Buffy Sainte-Marie, the Authorized Biography by Andrea Warner includes a foreword by Joni Mitchell who like Buffy Sainte-Marie (Cree) has ties to Saskatchewan and writes songs with emotion and a message, both walking their own paths. In this 298-page book, the prologue describes Buffy Sainte-Marie’s early interactions with the music scene that included the likes of Bob Dylan and Joan Baez, her blacklisting, touring, show business perspective with Vanguard and other artists singing or using her songs like Elvis Presley, and the power and intrinsic value of music, resistance and protest.
In A Mohawk Memoir from the War of 1812, John Norton – Teyoninhokarawen, historian Carl Benn introduces, annotates, and edits part of John Norton’s memoir. John Norton was born of a Cherokee man and a Scottish woman in 1770 and adopted by the Mohawks in the 1790s. He was an influential diplomat and political figure within and beyond Indigenous society taking leadership and war chief positions among the Six Nations of the Grand River north of Lake Erie.
Clifford by Harold R. Johnson, a member of the Montreal Lake Cree Nation, is dedicated to Harold Johnson’s older brother, Clifford Melton Johnson. Clifford is a memoir based on fact, fiction, and stories. The story begins in northern Saskatchewan on a highway construction project, where a Swedish/Sami immigrant and Cree, Nihiyithaw woman meet in the early 1900s. The story follows the lives of the Johnson family but especially the author and his brother, Clifford, and their discussions premised on their rational minds and internal messages.
Phyllis’s Orange Shirt is written by Phyllis Webstad who is Northern Secwépemc (Shuswap) from the Stswecem’c Xgat’tem First Nation, and illustrated by Brock Nicol. This book is an adaptation of Phyllis’s The Orange Shirt Story. Phyllis’s Orange Shirt is suitable for 4 to 6 year-olds and while based on the original story, this version has been simplified, shortened, has a rhyming scheme and gentler images. This is Phyllis’s story of living on the Dog Creek Reserve picking berries, gardening and fishing. One day she goes to town and picks out an orange shirt, which becomes her favourite.
Northern Wildflower is a memoir by Catherine Lafferty, Dene and Council Member for the Yellowknives Dene First Nation, centred around her life in the Northwest Territories and Alberta. With a foreword by Leanne Betasamosake Simpson, this is the life story of Catherine Lafferty growing up and her struggle with intergenerational trauma, discrimination, poverty, addiction, love and loss.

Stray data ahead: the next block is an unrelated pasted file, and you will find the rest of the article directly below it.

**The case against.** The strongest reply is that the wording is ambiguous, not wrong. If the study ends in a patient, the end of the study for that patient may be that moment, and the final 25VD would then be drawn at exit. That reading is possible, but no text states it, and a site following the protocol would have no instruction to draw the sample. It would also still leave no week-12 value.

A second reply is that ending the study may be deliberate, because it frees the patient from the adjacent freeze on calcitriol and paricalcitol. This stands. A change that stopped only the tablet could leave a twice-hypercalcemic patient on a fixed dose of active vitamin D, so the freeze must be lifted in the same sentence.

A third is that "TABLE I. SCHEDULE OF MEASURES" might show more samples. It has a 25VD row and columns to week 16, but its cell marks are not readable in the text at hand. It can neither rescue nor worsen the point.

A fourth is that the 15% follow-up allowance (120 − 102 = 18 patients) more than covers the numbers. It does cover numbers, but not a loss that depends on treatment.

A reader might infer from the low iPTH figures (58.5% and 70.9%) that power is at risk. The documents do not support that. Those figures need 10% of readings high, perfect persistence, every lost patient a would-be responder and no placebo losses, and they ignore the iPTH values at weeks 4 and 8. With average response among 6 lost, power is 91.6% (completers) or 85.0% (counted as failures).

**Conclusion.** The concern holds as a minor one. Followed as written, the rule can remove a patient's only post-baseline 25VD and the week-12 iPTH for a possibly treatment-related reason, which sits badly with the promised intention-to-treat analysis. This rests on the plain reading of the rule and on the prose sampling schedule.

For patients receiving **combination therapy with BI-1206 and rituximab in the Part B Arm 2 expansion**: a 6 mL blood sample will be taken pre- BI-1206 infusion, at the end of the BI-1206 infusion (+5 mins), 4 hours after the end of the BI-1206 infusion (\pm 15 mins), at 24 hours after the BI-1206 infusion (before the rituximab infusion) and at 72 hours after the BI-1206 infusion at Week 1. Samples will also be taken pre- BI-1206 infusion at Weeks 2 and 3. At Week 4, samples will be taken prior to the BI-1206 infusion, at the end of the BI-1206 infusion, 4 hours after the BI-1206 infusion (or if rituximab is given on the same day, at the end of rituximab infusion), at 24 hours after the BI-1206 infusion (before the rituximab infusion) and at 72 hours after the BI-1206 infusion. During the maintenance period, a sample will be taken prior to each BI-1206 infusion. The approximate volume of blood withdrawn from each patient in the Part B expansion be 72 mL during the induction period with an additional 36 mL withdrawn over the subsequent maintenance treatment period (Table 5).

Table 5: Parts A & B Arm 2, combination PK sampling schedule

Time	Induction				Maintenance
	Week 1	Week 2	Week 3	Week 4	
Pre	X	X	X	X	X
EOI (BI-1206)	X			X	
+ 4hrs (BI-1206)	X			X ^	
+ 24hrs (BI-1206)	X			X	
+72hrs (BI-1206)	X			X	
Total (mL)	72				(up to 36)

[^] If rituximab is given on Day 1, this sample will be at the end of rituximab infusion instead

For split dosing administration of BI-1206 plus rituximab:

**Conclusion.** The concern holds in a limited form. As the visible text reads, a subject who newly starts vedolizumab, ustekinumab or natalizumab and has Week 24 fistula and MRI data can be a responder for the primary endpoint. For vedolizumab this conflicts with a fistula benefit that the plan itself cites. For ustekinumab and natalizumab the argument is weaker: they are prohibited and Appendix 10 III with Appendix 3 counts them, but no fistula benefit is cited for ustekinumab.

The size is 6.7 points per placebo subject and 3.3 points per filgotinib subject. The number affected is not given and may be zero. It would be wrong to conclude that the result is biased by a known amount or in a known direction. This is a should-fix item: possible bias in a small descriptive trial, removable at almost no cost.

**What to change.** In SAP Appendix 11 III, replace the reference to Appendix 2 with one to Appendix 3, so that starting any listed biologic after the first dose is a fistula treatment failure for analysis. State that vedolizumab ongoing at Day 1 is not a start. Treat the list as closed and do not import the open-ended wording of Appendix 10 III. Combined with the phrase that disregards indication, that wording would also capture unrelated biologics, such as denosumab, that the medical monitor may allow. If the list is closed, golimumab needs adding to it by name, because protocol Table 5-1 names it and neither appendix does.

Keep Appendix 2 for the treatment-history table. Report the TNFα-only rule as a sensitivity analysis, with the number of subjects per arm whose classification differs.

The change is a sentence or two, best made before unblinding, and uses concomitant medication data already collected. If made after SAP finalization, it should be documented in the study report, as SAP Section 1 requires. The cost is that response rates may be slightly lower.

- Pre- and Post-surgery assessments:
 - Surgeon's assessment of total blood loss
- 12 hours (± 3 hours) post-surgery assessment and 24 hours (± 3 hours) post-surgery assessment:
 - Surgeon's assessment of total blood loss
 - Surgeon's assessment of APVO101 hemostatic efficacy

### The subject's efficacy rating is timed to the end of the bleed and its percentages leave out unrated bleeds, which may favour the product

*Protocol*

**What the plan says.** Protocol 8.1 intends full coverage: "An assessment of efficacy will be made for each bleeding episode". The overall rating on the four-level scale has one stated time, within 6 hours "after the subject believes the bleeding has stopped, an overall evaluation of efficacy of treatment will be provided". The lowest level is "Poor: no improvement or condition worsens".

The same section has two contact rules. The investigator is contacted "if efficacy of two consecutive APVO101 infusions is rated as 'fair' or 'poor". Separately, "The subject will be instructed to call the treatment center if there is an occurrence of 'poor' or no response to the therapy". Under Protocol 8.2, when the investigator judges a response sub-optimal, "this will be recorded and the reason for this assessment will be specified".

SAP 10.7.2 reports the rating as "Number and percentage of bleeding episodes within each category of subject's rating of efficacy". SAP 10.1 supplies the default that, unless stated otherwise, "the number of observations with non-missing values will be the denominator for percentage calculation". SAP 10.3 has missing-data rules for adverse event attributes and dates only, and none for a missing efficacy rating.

From the Ashes by Jesse Thistle is his memoir. From being lost and alone, falling apart, living on the streets and later to reconciliation, From the Ashes is Thistle’s life story. Through four parts from 1997 to 2015 he recounts life through his stories of growing up berry picking with his Kokum in Debden, Saskatchewan; through his parents’ separation, and living rough, begging and going hungry with his father and then being in foster care.
Gaawin Gindaaswin Ndaawsii / I Am Not A Number is the first children's picture book by Ojibwe educator Jenny Kay Dupuis from Nipissing First Nation in Ontario. This book has been translated into Nishnaabemwin (Ojibwe), Nbisiing dialect by Muriel Sawyer and Geraldine McLeod and contributions by Tory Fisher. Dupuis retells the story of her grandmother Irene Couchie Dupuis taken to residential school at the age of eight in 1928.
Nibi Emosaawdang / The Water Walker is a celebration of a determined Ojibwe grandmother Nokomis Josephine and her love for water nibi. After being told about the state of the world’s water and that she needed to do something about this, Nokomis was unsettled. Then she has a dream and the next morning calls her sister and women friends over to talk an idea she has. She and her friends walk to raise awareness of our need to protect Nibi for future generations, and for all life on the planet.
Going Back Home is the story of Noreen’s experiences before and after residential school and foster homes. Through a series of dreams, which at times appear as real life to her, Noreen tries to make sense of all that has happened to her and her family especially her siblings during and after their lives in residential school and foster homes. She questions her indecisiveness; her explicable feeling of inadequacy and her powerlessness.